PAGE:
It could do, if you don't care about thread safety and you're forced to use an old version of the framework. But if you have .Net 4.0 then Lazy<T> was added for a reason. Sep 16, 2016 at 11:49
  • In my example method LoadPayer returns Task<Payer>, and it needs to be async (and method), as it hits database.
    – Shadow
    Sep 16, 2016 at 11:53
  • @user2029276 - I have written many many applications where hitting the database does not mean the method that does it must be asynchronous. It is entirely possible (and in many cases advisable) to simply write a method that waits for the database call to finish before returning rather than returning a Lazy<> or similar stub. Indeed, I'd usually consider that default behaviour. The relevant question is, why does the client need to be able to asynchronously wait for the database call to return? Sep 16, 2016 at 15:01
  • 1
    @Periata It needs to be async so webserver may use thread for other requests while waiting for database to return data.
    – Shadow
    Sep 17, 2016 at 9:24
  • 1
    @PeriataBreatta I think that You do not really understand idea of async/await. Take a look there - msdn.microsoft.com/en-us/magazine/dn802603.aspx if your application is database bound it may scale much better without any (additional) concurrency.
    – Shadow
    Sep 28, 2016 at 16:32

Just to add to Bernard's answer, the code for synchronous lazy loading can be made far simpler than what he shows:

private Payer _payer;
public Payer Payer => _payer ?? (_payer = LoadPayer());
  • Looks nice. Does that automagically include locking? Sep 16, 2016 at 10:24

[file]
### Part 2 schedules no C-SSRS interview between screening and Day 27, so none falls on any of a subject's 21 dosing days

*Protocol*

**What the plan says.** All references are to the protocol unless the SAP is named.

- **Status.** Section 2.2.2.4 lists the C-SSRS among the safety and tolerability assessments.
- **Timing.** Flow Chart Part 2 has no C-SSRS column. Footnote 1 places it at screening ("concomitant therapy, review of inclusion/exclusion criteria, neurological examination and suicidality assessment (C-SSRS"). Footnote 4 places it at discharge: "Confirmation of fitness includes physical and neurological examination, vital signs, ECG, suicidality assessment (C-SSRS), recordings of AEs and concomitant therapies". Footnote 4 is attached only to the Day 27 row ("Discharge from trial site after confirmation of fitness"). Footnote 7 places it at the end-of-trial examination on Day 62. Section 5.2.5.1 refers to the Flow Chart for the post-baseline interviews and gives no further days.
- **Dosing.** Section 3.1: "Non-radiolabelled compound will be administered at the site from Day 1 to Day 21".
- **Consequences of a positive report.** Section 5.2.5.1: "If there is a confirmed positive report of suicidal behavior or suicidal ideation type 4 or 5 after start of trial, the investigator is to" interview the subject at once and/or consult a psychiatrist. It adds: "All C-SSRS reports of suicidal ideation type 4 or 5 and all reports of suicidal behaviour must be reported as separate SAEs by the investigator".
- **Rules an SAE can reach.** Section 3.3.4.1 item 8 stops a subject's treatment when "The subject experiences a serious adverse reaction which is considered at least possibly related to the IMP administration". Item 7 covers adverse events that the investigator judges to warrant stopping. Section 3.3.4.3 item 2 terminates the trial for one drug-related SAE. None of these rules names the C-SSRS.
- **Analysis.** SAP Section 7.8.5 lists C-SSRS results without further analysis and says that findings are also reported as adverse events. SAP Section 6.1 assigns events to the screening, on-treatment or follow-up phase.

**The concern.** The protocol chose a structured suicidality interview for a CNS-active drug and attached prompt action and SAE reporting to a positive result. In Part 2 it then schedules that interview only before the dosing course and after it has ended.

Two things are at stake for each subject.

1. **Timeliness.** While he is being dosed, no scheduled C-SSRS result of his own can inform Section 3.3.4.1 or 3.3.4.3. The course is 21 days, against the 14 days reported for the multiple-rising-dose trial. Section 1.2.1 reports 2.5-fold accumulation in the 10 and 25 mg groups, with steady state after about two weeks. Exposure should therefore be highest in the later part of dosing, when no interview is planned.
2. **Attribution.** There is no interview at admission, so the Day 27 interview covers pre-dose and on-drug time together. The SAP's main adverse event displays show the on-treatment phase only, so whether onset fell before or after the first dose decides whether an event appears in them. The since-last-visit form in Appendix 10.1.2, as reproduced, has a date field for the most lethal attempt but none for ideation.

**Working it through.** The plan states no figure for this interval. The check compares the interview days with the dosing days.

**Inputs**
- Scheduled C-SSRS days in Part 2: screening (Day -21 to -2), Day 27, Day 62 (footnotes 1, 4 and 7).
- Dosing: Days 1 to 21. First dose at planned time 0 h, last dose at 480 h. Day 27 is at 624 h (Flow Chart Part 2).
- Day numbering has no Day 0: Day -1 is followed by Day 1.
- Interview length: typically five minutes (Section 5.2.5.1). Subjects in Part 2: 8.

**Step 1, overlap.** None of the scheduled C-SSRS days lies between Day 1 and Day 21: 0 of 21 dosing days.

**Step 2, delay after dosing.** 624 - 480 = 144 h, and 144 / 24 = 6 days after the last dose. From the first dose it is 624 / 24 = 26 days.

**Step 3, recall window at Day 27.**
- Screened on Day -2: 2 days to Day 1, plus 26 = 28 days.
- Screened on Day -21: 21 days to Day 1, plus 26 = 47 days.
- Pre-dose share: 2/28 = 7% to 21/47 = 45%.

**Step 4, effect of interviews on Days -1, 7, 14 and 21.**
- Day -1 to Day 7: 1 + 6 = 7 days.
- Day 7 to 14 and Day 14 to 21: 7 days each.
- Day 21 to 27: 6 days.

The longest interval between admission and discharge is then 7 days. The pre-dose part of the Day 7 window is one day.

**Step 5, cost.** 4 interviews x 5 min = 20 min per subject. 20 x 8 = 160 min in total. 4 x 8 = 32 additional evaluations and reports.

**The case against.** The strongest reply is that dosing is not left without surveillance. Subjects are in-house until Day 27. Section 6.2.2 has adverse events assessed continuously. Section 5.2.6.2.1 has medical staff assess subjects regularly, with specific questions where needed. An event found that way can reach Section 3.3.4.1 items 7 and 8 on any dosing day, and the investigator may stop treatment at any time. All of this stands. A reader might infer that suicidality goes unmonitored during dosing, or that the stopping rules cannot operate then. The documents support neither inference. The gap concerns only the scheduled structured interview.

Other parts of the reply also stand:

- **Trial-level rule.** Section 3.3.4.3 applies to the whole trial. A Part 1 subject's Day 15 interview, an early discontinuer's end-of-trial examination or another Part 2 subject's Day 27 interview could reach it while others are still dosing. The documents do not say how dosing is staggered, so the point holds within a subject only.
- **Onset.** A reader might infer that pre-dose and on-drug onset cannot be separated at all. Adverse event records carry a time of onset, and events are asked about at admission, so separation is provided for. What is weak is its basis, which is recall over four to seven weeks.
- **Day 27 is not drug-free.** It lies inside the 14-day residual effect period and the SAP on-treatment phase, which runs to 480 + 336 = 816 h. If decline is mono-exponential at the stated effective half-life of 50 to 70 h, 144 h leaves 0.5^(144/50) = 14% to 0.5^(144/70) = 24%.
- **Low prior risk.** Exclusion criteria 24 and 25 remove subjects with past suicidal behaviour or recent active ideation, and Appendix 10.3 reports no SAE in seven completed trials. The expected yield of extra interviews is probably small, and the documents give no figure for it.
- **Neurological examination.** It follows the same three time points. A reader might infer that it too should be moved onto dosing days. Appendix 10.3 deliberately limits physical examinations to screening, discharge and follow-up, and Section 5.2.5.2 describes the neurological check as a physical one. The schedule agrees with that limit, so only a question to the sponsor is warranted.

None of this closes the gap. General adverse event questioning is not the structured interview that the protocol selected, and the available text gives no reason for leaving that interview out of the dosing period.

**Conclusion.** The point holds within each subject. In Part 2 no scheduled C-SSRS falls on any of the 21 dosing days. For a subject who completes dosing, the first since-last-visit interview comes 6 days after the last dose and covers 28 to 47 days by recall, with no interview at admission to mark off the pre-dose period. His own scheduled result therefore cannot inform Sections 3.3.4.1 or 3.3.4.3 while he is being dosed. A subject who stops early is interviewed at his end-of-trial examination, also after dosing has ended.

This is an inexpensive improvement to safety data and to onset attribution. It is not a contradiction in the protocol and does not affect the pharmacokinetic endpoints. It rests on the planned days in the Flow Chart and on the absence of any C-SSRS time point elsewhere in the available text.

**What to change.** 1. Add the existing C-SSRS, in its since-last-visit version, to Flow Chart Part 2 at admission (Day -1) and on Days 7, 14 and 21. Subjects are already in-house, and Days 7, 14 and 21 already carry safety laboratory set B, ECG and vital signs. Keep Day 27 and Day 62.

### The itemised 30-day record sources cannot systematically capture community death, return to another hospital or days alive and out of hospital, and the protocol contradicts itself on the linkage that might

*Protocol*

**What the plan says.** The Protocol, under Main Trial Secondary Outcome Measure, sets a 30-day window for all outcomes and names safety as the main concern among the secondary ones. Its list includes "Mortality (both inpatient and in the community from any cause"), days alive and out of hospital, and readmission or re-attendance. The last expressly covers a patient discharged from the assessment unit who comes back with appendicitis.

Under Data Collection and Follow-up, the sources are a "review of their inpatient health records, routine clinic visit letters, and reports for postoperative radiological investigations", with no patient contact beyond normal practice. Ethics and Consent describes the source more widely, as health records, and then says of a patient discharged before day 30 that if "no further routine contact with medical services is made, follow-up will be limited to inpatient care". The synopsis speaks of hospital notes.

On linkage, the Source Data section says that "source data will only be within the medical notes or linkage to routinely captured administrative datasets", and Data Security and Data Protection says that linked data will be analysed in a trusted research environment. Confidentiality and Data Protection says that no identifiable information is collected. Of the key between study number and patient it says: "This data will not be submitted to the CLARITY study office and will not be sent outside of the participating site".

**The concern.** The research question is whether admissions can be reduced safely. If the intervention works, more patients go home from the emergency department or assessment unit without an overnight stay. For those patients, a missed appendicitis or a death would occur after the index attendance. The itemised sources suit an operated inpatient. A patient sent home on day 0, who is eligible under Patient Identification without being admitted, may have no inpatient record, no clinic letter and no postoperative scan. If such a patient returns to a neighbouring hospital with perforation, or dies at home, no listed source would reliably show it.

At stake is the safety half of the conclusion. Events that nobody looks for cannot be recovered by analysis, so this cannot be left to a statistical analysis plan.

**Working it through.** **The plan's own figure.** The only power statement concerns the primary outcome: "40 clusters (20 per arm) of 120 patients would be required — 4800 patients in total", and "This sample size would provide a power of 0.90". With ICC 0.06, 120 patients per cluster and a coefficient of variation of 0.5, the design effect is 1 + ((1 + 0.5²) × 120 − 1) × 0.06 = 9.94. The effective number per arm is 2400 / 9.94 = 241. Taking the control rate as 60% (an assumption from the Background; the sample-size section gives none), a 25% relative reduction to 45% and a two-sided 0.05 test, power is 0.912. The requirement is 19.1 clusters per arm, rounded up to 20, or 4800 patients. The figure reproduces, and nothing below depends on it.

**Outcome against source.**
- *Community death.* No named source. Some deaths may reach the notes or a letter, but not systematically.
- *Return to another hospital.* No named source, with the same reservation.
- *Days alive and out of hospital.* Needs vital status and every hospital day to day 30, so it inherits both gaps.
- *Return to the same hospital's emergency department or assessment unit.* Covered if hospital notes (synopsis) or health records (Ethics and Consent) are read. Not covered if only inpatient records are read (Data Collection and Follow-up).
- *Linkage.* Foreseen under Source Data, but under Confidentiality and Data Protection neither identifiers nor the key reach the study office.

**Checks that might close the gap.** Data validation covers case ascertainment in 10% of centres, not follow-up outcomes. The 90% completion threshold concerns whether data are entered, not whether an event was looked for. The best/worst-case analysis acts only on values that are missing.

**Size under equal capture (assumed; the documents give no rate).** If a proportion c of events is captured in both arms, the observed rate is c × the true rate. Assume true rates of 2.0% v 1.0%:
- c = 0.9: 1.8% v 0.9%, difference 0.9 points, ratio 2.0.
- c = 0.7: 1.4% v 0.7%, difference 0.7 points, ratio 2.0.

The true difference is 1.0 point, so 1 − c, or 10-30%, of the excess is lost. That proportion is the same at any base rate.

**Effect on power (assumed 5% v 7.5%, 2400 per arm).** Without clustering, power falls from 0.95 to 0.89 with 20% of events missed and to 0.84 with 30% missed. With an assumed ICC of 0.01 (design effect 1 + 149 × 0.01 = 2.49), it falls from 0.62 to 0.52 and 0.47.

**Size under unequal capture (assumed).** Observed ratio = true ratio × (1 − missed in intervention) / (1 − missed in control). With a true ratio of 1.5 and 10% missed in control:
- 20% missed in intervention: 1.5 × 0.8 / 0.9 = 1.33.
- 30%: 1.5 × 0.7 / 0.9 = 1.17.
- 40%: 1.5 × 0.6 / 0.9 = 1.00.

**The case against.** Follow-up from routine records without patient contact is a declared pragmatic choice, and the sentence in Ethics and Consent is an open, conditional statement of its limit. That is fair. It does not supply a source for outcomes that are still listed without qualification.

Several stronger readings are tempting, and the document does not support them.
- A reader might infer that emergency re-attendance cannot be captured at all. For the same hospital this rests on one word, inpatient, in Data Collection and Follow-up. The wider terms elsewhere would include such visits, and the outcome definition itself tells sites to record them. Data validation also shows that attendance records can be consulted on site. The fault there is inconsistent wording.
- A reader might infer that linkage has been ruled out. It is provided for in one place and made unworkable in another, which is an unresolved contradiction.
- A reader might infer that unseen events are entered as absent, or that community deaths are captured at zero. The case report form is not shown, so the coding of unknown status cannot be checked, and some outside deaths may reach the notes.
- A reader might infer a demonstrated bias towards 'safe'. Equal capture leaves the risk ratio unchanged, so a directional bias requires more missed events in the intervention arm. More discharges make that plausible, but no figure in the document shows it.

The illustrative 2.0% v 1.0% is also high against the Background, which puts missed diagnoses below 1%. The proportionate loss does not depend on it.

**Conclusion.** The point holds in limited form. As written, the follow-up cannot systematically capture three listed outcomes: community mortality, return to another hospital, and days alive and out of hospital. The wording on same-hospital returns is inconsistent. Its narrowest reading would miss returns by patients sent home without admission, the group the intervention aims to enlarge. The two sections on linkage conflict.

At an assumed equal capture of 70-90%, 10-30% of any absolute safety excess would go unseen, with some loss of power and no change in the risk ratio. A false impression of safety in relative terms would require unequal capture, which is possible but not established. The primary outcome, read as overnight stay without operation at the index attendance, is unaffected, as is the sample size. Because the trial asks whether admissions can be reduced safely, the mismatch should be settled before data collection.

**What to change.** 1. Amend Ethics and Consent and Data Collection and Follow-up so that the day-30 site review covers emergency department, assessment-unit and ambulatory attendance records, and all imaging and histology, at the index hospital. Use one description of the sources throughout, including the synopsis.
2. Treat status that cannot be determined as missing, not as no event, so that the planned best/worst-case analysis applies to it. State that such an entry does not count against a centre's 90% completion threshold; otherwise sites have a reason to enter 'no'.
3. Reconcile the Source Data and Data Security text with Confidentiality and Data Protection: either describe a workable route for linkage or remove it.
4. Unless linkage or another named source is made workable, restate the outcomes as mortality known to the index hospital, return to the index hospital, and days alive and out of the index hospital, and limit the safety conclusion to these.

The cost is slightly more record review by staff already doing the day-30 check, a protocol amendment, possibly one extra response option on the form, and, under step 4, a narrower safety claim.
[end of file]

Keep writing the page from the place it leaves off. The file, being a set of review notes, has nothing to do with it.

A better way is to seperate the concerns eg the Data fetch and the logic.


var data = fetchData();
var logic = new Logic(data);
var changes = logic.GetChanges();
await persistChanges(changes).

This works better in DDD / CQRS and is one of the reasons for those designs but if you DO have separation of concerns than logic should be sync and IO async.

Its the intermingling of data and logic while convenient for small apps tend to lead to a mess in bigger ones. Separation of concerns here fixes the async logic issue not to mention better testing.

"In old times I would do: Payer payer = order.Payer;" This is a perfect example of mixed concerns as you mention it fetches ( eg lazy loads) the payer. Payer here is a PayerEntity.

  • 1
    Doesn't that lead to a situation where "fetchData" exactly needs to know beforehand which properties of the involved objects have to be loaded for DoLogic, and which are not required? The lazy loading strategy determines this almost automatically, without having that part of the business logic twice.
    – Doc Brown
    Sep 1, 2019 at 7:59
  • You can have multiple fetches / run logic it does require smaller more clearly defined units of work so pick your poison. Also can use an aggregate which gets all info and cache it or it manages the fetchs and separates the logic . DDD is a pretty big topic to discuss here and it has its own . For me async / data access in the domain/logic is a red flag which leads to many issues. Sep 3, 2019 at 6:14